By Giovanna Breu
November 03, 2003 12:00 PM

This year’s Breast Cancer Awareness Month has brought both good and bad news for many of the 250,000 American women who will be diagnosed this year. The American Cancer Society released statistics showing that African-American women are dying from breast cancer at a higher rate than white women—a setback since the early 1980s. But according to a separate ongoing study, the initial results of which have been released early because they’re so promising, a breakthrough new drug called letrozole may cut the risk of a recurrence of breast cancer in postmenopausal women by nearly half. PEOPLE’s Giovanna Breu discussed letrozole and other breast cancer developments with Dr. James N. Ingle of the Mayo Clinic college of medicine, who coordinated the research in the U.S.

What is letrozole?

When a woman is diagnosed with breast cancer, she often has the tumor surgically removed and may undergo radiation and/or chemotherapy. Many then take a drug named tamoxifen to prevent a recurrence. The drug has been very effective, but it should only be given for five years. After that it doesn’t help and may actually do harm. Now we think the new drug may pick up where the old one leaves off, reducing the chance of a relapse by 43 percent.

How does the new drug work?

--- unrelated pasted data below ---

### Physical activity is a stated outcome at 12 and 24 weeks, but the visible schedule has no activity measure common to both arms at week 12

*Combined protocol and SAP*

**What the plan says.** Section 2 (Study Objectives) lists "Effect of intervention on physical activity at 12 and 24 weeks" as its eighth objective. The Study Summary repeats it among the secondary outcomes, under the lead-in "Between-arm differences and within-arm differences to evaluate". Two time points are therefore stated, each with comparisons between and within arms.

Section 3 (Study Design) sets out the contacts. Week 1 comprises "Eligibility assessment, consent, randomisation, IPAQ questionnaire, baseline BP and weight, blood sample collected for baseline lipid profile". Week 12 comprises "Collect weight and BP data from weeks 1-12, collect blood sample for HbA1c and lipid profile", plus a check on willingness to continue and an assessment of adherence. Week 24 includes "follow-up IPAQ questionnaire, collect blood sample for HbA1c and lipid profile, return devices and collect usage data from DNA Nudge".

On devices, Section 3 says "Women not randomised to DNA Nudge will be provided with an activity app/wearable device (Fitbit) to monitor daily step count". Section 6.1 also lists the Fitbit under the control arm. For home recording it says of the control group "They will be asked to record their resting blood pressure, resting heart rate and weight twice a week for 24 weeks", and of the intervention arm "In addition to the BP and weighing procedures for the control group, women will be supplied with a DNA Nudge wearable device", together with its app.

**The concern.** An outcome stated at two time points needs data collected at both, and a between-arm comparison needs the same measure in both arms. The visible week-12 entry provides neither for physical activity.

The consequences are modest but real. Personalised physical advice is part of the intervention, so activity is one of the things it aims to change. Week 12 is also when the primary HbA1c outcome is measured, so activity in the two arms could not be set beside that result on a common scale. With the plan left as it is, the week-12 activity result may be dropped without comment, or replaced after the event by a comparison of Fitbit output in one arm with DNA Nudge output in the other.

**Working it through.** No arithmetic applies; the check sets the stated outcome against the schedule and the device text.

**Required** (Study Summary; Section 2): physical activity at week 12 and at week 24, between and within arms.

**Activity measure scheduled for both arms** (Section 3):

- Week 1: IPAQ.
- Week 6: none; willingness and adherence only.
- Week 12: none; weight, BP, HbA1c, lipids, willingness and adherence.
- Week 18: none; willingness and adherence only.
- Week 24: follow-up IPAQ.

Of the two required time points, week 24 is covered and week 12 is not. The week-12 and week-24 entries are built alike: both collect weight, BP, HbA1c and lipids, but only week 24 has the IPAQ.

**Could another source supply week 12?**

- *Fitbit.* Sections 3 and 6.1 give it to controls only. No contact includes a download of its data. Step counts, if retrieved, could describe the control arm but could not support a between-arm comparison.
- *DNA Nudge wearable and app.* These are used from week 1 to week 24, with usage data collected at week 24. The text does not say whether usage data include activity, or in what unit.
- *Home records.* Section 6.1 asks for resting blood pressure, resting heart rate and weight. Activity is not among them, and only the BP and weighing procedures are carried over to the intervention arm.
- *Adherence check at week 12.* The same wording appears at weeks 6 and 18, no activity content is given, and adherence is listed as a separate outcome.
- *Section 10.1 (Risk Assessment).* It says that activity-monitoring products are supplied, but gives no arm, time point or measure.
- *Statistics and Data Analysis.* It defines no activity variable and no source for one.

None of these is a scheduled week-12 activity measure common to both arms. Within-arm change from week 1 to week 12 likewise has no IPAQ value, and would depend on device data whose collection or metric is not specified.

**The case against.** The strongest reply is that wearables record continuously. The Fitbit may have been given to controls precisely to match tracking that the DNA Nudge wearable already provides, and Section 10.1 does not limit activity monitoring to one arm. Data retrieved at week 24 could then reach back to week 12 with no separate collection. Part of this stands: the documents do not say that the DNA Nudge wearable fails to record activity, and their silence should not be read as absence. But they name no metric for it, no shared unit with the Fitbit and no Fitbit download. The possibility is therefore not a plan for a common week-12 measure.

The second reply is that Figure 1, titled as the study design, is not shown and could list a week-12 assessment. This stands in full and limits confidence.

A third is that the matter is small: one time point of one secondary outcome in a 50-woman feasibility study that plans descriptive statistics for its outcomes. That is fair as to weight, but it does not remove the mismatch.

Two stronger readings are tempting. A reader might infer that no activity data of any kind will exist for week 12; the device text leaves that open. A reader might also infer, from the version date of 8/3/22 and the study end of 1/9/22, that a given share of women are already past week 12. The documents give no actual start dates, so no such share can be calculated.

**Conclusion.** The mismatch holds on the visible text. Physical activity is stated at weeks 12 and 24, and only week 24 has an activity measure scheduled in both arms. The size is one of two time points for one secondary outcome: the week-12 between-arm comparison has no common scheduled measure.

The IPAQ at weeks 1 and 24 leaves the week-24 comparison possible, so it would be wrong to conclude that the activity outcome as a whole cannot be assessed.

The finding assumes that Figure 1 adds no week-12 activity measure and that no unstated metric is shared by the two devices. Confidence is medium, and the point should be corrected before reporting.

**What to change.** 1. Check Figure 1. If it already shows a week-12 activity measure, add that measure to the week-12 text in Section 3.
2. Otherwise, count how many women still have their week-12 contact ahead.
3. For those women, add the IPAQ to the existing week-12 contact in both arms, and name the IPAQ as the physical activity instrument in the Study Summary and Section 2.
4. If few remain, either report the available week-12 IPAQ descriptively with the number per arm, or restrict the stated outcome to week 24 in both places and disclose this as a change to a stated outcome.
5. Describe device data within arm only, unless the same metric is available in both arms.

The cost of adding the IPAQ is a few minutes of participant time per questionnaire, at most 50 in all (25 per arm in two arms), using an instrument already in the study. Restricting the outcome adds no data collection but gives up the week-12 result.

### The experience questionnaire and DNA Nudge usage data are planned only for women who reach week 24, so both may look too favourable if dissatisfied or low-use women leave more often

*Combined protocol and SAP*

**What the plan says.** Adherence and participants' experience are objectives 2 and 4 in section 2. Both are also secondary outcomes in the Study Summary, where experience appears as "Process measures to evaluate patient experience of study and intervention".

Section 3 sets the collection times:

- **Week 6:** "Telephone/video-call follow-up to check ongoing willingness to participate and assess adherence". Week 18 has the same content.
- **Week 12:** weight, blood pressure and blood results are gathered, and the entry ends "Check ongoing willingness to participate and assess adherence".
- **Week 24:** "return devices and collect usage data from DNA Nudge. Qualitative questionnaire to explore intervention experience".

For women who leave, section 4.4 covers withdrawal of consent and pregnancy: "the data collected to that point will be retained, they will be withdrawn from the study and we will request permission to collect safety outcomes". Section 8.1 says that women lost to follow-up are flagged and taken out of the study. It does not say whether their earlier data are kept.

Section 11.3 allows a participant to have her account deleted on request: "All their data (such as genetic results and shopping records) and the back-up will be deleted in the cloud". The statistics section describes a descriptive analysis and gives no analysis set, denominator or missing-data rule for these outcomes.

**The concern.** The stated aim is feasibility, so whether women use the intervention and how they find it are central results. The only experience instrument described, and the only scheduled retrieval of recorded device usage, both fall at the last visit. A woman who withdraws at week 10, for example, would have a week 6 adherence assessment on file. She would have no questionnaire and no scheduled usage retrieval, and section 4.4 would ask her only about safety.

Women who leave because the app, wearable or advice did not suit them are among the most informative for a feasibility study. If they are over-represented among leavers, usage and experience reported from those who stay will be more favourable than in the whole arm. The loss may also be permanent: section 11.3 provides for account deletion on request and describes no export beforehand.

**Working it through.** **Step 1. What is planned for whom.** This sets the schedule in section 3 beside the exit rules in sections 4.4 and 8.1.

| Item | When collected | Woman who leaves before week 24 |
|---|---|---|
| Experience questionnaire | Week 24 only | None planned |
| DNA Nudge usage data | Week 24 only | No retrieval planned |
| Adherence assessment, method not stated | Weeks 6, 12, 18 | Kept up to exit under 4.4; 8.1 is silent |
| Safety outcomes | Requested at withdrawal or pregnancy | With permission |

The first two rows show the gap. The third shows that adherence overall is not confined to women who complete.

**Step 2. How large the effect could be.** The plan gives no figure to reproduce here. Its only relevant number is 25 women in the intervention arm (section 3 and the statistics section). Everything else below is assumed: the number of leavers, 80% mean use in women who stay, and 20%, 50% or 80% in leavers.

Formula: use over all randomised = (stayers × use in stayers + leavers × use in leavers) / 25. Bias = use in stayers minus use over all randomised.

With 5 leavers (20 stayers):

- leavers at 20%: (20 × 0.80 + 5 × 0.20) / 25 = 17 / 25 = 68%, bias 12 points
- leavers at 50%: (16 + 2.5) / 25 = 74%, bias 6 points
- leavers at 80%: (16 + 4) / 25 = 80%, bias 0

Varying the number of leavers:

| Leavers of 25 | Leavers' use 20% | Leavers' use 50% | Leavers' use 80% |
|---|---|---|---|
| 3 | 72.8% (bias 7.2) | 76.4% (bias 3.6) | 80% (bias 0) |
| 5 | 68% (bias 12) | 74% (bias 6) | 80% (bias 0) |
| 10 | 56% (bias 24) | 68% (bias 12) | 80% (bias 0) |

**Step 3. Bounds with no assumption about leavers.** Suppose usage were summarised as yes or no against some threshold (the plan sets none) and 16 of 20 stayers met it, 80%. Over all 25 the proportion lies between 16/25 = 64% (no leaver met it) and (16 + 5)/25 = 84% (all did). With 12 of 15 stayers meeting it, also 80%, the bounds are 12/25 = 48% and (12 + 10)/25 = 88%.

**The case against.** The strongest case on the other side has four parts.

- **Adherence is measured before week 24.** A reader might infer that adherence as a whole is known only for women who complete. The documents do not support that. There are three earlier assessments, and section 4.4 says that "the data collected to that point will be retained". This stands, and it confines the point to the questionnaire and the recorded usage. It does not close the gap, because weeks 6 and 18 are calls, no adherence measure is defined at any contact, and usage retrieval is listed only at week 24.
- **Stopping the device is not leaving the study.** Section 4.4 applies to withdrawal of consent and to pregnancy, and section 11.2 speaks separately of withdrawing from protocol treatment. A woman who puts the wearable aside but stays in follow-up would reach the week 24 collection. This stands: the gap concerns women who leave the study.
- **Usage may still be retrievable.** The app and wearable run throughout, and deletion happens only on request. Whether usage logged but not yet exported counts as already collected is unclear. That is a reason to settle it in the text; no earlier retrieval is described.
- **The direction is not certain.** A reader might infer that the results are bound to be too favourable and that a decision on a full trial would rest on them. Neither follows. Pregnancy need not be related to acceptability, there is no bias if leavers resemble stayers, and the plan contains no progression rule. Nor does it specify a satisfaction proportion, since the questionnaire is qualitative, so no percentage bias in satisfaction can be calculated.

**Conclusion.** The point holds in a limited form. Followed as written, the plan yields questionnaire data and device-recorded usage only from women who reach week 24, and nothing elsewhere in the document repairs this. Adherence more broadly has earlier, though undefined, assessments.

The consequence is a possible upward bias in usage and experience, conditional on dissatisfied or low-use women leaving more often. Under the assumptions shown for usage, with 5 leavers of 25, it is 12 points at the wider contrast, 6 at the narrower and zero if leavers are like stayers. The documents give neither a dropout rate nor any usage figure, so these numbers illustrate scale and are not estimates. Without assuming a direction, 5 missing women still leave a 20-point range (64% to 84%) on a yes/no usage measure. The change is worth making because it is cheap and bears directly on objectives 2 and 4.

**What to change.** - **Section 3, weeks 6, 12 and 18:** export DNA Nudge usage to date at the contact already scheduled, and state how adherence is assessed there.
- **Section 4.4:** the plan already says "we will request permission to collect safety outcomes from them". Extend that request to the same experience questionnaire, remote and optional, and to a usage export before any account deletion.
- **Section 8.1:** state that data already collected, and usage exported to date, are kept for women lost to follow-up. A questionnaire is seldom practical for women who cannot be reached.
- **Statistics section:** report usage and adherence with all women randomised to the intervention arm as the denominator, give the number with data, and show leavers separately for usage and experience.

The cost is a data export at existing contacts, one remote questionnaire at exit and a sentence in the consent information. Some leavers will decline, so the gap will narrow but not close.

Letrozole, marketed as Femara and taken in pill form once a day, inhibits the enzyme aromatase that is active in producing estrogen in postmenopausal women.

Why is it important to reduce estrogen?

Estrogen is the fuel that drives breast cancer.

But doesn’t a woman’s estrogen level drop after menopause?

Yes. In women who are still menstruating, the ovaries create estrogen, so when the cycles stop, the levels in the blood do drop substantially. But the bodies of postmenopausal women also produce estrogen using the enzyme aromatase. Estrogen levels in the breasts themselves are very similar in pre-and postmenopausal women.

Can a young breast cancer patient be treated with letrozole?

No, it cannot be used by itself on premenopausal women.

Should women who are on tamoxifen continue to take it for five years or switch to letrozole?

Tamoxifen is very effective. Women should not stop their therapy midstream.

Is letrozole right for all women who have taken tamoxifen for five years?

Each woman should discuss her own situation with her doctor. The treatment depends on a number of factors, including the size of the original tumor, its aggressiveness and whether the lymph glands were involved.

What are the drawbacks?

The main concern is that reducing estrogen may lead to thinning bones and osteoporosis. We still don’t know if letrozole will cause other side effects.

Are diet and exercise important?

Many breast cancers could be prevented with lifestyle changes. So women should watch their weight, exercise and cut down on alcohol.

Are there any other promising new drugs?

Yes, there are a number of prevention studies going on worldwide. One is a very large study of tamoxifen versus a similar drug called raloxifene. The women in this study have never had breast cancer before but may have an increased genetic risk.

Are mammograms still the gold standard of detection?

Clearly, they aren’t perfect. But until new methods are found, the use of conventional approaches—including self-examination—has to continue.